Trans Health, Care and Wellbeing

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Summary of report content

Between April and December 2017 225 Trans and Non-Binary people from Bath and North East Somerset, Bristol, North Somerset, South Gloucestershire, Swindon, Wiltshire and other areas in the South West took part in an online survey, interviews and focus groups. Participants were recruited, through a range of methods, including social, community and support groups; online and through social media.

Trans people face a significant amount of hostility in society, and the health care system is a contributing factor. Trans people have very poor mental health compared to the rest of the population. Over seven in ten people were receiving medical help for anxiety or depression, 57% had self-harmed, 70% had suicidal thoughts and feelings and 41% had planned suicide. Two in five had received addiction support.

Over half had been referred to a Gender Identity Clinic.  Some had gone to private services, largely because NHS waiting times were too long.  Over half had to wait up to a year to be seen by a Gender Identity Clinic, and a quarter between a year and three years. Over three in ten were still waiting for their first appointment at the time of responding to the survey. Not all trans and non-binary patients want/need the same type of medical treatment including: hormone therapy, gender surgery, breast reduction or augmentation. Most people reported that that their medical transition had taken/would take up to 4 years.

One in five people said they felt unsafe as a trans or non-binary person in their local area.  Three in five said they had felt discriminated against because of their gender identity.  Most had been called names in the street. 

One in three had felt discriminated against when accessing health care services, including by their GP. Trans people often have to rely on word of mouth to find sympathetic health care professionals. Those Trans people who live in small, isolated and rural communities often have few choices available.

The report contains 19 recommendations about training, anti-discrimination policies in healthcare, specialist support, access to treatment, further research and challenging transphobia.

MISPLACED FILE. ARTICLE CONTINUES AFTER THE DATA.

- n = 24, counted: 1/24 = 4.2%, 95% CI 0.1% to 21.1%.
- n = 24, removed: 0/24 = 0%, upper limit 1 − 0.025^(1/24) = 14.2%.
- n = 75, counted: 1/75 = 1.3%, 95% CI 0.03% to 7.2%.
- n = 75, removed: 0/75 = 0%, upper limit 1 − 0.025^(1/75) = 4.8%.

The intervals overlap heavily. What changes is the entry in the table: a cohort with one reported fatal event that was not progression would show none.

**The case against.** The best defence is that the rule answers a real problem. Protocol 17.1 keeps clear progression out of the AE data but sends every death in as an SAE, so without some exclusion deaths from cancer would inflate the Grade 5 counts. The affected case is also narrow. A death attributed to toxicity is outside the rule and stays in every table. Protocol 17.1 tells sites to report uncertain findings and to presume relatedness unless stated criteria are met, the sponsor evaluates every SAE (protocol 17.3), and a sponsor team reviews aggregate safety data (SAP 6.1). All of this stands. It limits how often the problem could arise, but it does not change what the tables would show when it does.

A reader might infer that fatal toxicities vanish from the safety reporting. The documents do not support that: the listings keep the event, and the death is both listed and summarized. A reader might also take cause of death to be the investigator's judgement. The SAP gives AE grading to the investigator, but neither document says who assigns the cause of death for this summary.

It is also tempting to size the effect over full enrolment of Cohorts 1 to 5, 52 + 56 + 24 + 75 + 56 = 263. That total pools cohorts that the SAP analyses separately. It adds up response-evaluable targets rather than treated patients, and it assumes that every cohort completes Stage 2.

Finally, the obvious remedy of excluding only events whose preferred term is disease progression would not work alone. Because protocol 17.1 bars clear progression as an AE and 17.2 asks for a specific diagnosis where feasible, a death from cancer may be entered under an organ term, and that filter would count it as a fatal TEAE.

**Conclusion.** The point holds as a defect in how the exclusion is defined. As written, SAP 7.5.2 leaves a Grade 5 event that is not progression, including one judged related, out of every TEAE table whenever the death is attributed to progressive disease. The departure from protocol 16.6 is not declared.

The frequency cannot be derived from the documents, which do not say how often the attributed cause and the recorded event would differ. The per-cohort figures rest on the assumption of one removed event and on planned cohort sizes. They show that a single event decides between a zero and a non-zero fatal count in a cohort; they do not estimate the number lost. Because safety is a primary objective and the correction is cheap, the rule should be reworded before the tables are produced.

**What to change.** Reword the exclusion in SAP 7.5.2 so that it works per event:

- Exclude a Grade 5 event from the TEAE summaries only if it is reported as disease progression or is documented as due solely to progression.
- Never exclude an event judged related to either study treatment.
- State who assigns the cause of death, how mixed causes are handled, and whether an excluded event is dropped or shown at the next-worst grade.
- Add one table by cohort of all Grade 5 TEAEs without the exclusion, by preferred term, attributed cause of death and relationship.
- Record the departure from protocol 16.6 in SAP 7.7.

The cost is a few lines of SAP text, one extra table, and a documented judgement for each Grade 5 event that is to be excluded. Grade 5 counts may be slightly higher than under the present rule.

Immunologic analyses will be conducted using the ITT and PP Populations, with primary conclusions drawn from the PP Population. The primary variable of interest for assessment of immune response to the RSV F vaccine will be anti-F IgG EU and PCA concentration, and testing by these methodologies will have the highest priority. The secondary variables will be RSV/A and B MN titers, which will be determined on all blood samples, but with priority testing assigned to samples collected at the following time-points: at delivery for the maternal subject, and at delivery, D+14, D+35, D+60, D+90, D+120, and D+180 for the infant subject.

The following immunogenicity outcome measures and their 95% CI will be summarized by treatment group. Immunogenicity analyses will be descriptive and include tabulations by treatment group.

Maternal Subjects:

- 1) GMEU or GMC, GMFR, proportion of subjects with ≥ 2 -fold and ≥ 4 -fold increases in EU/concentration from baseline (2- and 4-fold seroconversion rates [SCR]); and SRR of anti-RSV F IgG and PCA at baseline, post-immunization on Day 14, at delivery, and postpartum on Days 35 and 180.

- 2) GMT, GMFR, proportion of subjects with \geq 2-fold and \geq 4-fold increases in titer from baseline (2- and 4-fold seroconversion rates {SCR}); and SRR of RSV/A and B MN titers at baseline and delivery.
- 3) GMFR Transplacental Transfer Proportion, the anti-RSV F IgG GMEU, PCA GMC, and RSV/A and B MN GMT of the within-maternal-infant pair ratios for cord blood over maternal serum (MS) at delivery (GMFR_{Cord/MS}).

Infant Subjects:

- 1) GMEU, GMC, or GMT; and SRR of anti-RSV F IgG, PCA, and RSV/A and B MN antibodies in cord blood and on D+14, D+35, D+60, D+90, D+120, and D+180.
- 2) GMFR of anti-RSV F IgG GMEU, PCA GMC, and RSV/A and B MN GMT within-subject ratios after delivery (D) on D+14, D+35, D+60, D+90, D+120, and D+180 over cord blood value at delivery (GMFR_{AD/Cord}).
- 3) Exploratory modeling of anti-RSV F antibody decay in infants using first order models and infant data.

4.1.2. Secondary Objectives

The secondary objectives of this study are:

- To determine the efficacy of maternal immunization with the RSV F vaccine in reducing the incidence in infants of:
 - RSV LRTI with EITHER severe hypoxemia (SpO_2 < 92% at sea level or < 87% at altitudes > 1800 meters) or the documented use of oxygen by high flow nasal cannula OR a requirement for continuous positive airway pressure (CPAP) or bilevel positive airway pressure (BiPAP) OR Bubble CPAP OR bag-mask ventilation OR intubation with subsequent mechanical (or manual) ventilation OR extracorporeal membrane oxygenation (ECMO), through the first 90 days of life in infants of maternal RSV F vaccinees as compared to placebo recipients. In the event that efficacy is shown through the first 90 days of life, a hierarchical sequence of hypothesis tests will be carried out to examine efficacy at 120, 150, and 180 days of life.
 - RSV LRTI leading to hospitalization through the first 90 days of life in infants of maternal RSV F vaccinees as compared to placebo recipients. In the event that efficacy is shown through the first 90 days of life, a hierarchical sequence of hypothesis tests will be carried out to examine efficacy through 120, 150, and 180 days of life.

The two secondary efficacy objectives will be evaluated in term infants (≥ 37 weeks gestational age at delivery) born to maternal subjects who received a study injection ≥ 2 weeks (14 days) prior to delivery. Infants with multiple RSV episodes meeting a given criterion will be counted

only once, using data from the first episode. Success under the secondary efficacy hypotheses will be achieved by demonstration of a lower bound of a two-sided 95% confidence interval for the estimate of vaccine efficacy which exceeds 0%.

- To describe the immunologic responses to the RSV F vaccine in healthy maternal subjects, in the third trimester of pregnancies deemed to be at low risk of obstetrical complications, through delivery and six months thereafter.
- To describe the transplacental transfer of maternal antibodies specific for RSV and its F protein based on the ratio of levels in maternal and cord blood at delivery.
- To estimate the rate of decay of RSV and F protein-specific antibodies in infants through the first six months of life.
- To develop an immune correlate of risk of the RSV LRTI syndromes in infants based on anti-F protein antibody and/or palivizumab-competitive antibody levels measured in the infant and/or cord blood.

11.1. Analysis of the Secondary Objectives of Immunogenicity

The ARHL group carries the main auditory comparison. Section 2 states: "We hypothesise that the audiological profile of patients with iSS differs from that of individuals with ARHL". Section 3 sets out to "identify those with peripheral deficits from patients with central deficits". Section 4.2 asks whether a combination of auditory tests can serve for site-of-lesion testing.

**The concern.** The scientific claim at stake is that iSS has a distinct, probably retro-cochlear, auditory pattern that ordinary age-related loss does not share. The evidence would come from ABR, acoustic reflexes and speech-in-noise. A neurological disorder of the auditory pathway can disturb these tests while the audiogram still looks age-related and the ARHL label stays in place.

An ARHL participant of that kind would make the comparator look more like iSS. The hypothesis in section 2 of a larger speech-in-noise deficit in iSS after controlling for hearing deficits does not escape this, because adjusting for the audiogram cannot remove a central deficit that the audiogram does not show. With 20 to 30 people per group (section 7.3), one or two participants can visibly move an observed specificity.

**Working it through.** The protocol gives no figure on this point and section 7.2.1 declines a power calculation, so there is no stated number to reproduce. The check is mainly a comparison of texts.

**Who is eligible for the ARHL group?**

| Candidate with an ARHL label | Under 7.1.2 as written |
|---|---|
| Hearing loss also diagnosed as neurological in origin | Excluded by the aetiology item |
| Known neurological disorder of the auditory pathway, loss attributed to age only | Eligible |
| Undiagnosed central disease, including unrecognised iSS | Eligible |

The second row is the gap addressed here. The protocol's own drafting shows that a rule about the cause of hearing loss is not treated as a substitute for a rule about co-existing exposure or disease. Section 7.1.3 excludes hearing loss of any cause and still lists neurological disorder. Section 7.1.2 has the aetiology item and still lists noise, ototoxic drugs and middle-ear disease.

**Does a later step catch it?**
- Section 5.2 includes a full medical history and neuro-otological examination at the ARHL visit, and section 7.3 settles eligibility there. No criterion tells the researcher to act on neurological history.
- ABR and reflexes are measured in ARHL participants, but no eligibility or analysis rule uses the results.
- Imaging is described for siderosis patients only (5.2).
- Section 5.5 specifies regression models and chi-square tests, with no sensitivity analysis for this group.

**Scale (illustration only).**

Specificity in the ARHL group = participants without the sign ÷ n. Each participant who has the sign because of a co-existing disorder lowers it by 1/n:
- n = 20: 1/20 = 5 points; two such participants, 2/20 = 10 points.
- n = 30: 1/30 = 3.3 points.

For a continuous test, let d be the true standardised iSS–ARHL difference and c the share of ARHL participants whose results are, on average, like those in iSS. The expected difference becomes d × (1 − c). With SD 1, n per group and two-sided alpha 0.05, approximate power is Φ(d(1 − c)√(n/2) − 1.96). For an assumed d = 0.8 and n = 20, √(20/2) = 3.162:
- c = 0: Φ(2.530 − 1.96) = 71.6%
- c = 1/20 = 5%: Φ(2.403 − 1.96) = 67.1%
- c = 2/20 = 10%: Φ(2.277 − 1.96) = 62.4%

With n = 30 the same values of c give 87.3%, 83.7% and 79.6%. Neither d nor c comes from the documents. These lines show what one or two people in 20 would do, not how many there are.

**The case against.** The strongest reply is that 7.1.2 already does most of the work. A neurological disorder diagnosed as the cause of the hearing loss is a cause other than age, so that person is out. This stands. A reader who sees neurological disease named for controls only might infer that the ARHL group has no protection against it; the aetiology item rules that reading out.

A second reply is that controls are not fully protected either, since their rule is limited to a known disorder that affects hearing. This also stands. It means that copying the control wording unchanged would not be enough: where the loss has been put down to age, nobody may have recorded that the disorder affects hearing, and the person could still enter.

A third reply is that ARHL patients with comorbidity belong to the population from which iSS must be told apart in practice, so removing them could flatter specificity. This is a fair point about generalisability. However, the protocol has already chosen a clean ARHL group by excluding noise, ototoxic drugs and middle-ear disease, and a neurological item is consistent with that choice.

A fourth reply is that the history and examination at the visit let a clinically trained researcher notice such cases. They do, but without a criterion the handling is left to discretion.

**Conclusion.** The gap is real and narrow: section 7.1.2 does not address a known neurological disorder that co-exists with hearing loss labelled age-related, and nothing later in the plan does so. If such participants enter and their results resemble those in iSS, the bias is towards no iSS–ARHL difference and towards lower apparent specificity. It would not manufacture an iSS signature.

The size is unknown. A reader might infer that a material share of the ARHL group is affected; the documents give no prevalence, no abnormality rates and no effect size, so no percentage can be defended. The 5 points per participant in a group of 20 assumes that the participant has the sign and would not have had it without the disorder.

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General details

Report title 
Trans Health, Care and Wellbeing
Local Healthwatch 
Healthwatch Bath and North East Somerset
Healthwatch Bristol
Healthwatch North Somerset
Healthwatch South Gloucestershire
Healthwatch Swindon
Healthwatch Wiltshire
Date of publication 
Tuesday, 27 April, 2021
Date evidence capture began 
Saturday, 1 April, 2017
Date evidence capture finished 
Sunday, 31 December, 2017
Key themes 
Communication between staff and patients
Cost of services
Health inequalities
Holistic support
Lifestyle and wellbeing
Patient records
Service delivery organisation and staffing
Staff attitudes
Staff training
Waiting times and lists for treatment

Methodology and approach

Was the work undertaken at the request of another organisation? 
Primary research method used 
If an Enter and View methodology was applied, was the visit announced or unannounced? 

Details of health and care services included in the report

Primary care services 
GP practice
Mental health services 
Community mental health team (CMHT)
Psychiatry / mental health (other services)
Community services 
Community based services for people who misuse substances

Details of people who shared their views

Number of people who shared their views 
Age group 
Non binary
Sexual orientation 
Not known
Other population characteristics 
People who misuse drugs
Does the information include public's views? 
Does the information include carer's, friend's or relative's views? 
Does the information include staff's views? 
What was the main sentiment of the people who shared their views? 

Outcomes and impact

Were recommendations made by local Healthwatch in the report? 
Does the information contain a response from a provider? 
Is there evidence of impact in the report? 
Is there evidence of impact external to the report? 
Not known

Network Impact
Relationships that exist locally, regionally, nationally have benefited from the work undertaken in the report
Implied Impact
Where it is implied that change may occur in the future as a result of Healthwatch work. This can be implied in a provider  response, press release or other source. Implied impact can become tangible impact once change has occurred.
Tangible Impact
There is evidence of change that can be directly attributed to Healthwatch work undertaken in the report.